Systemic Inflammatory Response Syndrome Criteria in Definifng Severe Sepsis
New England Journal of Medicine, April 23, 2015 V.327 N.17 P.1629-1638
Kaukonen K, Bailey M, Pilcher D et al
From the Australian and New Zealand Intensive Care Research Centre, School of Public Health and Preventive Medicine, Monash University (K.-M.K., M.B., D.P., D.J.C., R.B.), the Australian and New Zealand Intensive Care Society Centre for Outcome and Resource Evaluation (D.P.), and the Department of Intensive Care, Alfred Hospital (D.P.), Melbourne, VIC, and the Intensive Care Unit, Austin Health, Heidelberg, VIC (R.B.) — all in Australia; and the Neurosurgical Unit, Department of Anesthesiology, Intensive Care and Pain Medicine, Helsinki University Central Hospital, Helsinki (K.-M.K.).
Address reprint requests to Dr. Bellomo at the Australian and New Zealand Intensive Care Research Centre, School of Public Health and Preventive Medicine, Monash University, Level 6, the Alfred Centre, 99 Commercial Rd., Melbourne, VIC 3004, Australia, or at firstname.lastname@example.org .
The consensus definition of severe sepsis requires suspected or proven infection, organ failure, and signs that meet two or more criteria for the systemic inflammatory response syndrome (SIRS). We aimed to test the sensitivity, face validity, and construct validity of this approach.
We studied data from patients from 172 intensive care units in Australia and New Zealand from 2000 through 2013. We identified patients with infection and organ failure and categorized them according to whether they had signs meeting two or more SIRS criteria (SIRS-positive severe sepsis) or less than two SIRS criteria (SIRS-negative severe sepsis). We compared their characteristics and outcomes and assessed them for the presence of a step increase in the risk of death at a threshold of two SIRS criteria.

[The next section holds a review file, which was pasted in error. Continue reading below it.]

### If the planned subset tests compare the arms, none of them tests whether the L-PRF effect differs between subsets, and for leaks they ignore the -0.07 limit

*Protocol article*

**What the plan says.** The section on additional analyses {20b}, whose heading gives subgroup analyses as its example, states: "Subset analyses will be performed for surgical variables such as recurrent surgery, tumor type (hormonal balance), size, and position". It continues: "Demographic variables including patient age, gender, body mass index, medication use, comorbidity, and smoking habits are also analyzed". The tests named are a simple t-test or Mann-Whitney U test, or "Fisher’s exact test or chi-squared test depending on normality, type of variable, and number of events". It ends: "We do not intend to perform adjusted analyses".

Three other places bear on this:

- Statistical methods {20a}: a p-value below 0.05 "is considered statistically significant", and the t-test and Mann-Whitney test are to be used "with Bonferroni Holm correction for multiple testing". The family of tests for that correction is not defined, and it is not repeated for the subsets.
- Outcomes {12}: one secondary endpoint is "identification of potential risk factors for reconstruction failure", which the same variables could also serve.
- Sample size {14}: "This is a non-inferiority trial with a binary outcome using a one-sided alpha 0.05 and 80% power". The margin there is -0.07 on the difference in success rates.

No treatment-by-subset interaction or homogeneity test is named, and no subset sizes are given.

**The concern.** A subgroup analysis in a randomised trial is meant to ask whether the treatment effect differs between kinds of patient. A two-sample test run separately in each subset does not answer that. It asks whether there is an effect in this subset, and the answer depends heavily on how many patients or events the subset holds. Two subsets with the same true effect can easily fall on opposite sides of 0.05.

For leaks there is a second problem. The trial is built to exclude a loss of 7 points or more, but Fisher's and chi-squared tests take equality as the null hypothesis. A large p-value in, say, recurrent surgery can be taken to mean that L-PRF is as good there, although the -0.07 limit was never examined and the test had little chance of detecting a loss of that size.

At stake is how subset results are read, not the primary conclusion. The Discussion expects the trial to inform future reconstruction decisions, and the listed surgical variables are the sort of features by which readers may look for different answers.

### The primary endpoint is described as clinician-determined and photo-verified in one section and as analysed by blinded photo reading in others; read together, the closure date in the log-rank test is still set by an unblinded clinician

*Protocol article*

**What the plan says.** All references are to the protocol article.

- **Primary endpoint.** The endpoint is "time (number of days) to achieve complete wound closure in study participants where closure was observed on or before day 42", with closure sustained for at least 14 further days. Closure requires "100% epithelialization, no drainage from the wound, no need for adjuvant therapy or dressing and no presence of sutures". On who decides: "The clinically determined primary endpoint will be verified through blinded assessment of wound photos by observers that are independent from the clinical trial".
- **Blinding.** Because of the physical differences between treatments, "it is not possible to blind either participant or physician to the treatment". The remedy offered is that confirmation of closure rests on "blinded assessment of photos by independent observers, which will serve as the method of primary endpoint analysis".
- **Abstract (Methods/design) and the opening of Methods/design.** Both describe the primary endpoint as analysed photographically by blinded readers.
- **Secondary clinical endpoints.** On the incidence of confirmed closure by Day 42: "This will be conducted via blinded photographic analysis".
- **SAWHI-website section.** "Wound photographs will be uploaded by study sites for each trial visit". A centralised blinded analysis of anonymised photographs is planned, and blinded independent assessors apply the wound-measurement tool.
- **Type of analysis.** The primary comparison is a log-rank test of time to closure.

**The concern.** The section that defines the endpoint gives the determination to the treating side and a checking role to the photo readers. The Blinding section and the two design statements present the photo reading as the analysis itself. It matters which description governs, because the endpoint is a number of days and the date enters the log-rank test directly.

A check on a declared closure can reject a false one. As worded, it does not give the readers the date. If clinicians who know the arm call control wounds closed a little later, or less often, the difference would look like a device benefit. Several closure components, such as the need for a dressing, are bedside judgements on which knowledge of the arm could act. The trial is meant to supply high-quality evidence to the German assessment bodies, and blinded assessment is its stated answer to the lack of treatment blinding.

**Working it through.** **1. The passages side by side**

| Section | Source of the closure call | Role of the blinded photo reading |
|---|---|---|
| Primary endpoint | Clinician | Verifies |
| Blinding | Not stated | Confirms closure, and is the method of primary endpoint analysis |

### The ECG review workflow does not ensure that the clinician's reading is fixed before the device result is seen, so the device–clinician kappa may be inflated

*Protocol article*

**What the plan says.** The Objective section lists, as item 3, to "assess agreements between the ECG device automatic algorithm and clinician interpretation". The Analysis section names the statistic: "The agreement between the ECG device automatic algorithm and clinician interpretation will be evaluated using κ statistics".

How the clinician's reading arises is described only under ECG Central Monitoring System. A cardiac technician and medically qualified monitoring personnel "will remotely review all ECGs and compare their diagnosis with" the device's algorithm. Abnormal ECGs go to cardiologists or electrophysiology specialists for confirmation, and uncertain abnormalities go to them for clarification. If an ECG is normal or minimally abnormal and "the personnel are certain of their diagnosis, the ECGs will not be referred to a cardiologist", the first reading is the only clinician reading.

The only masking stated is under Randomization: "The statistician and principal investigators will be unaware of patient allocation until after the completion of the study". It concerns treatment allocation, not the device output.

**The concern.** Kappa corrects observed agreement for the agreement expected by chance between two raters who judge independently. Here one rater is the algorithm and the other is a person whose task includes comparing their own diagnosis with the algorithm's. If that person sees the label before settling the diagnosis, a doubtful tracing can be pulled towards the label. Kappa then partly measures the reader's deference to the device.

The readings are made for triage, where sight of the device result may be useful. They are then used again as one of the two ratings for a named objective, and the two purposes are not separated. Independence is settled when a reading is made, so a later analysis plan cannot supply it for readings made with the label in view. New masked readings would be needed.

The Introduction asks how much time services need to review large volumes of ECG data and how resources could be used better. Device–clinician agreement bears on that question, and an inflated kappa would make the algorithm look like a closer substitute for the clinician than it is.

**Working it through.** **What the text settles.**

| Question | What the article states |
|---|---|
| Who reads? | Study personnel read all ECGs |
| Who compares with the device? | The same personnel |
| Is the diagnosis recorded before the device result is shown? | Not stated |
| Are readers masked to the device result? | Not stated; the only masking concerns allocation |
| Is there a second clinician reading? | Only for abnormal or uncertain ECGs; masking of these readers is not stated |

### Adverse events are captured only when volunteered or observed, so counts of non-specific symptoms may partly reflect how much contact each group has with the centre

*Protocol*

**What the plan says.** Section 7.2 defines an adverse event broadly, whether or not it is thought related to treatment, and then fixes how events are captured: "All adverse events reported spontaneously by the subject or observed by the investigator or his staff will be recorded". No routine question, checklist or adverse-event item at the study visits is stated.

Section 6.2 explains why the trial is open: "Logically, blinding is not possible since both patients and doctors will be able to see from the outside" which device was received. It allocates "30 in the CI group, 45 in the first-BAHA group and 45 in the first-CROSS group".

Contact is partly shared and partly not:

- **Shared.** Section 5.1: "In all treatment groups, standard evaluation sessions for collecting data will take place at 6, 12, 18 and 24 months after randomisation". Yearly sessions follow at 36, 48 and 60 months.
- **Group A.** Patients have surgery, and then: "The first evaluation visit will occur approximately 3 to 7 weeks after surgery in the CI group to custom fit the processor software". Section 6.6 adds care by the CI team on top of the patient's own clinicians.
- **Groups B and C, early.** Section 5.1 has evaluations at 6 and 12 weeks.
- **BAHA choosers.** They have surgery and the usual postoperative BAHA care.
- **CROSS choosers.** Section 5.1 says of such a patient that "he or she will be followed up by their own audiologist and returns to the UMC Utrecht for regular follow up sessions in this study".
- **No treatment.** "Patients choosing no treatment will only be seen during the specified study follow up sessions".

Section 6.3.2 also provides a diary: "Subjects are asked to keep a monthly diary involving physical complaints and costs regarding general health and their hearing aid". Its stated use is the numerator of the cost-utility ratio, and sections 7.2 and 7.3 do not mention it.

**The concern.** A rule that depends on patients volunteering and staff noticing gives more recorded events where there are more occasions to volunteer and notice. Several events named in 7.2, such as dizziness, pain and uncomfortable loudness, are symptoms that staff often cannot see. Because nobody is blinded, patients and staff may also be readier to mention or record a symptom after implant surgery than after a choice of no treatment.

Of 1,171,797 patients, a total of 109,663 had infection and organ failure. Among these, 96,385 patients (87.9%) had SIRS-positive severe sepsis and 13,278 (12.1%) had SIRS-negative severe sepsis. Over a period of 14 years, these groups had similar characteristics and changes in mortality (SIRS-positive group: from 36.1% [829 of 2296 patients] to 18.3% [2037 of 11,119], P<0.001; SIRS-negative group: from 27.7%
[100 of 361] to 9.3% [122 of 1315], P<0.001). Moreover, this pattern remained similar after adjustment for baseline characteristics (odds ratio in the SIRS-positive group, 0.96; 95% confidence interval [CI], 0.96 to 0.97; odds ratio in the SIRSnegative group, 0.96; 95% CI, 0.94 to 0.98; P=0.12 for between-group difference). In the adjusted analysis, mortality increased linearly with each additional SIRS criterion (odds ratio for each additional criterion, 1.13; 95% CI, 1.11 to 1.15; P<0.001) without any transitional increase in risk at a threshold of two SIRS criteria.
The need for two or more SIRS criteria to define severe sepsis excluded one in eight otherwise similar patients with infection, organ failure, and substantial mortality and failed to define a transition point in the risk of death. (Funded by the Australian and New Zealand Intensive Care Research Centre.)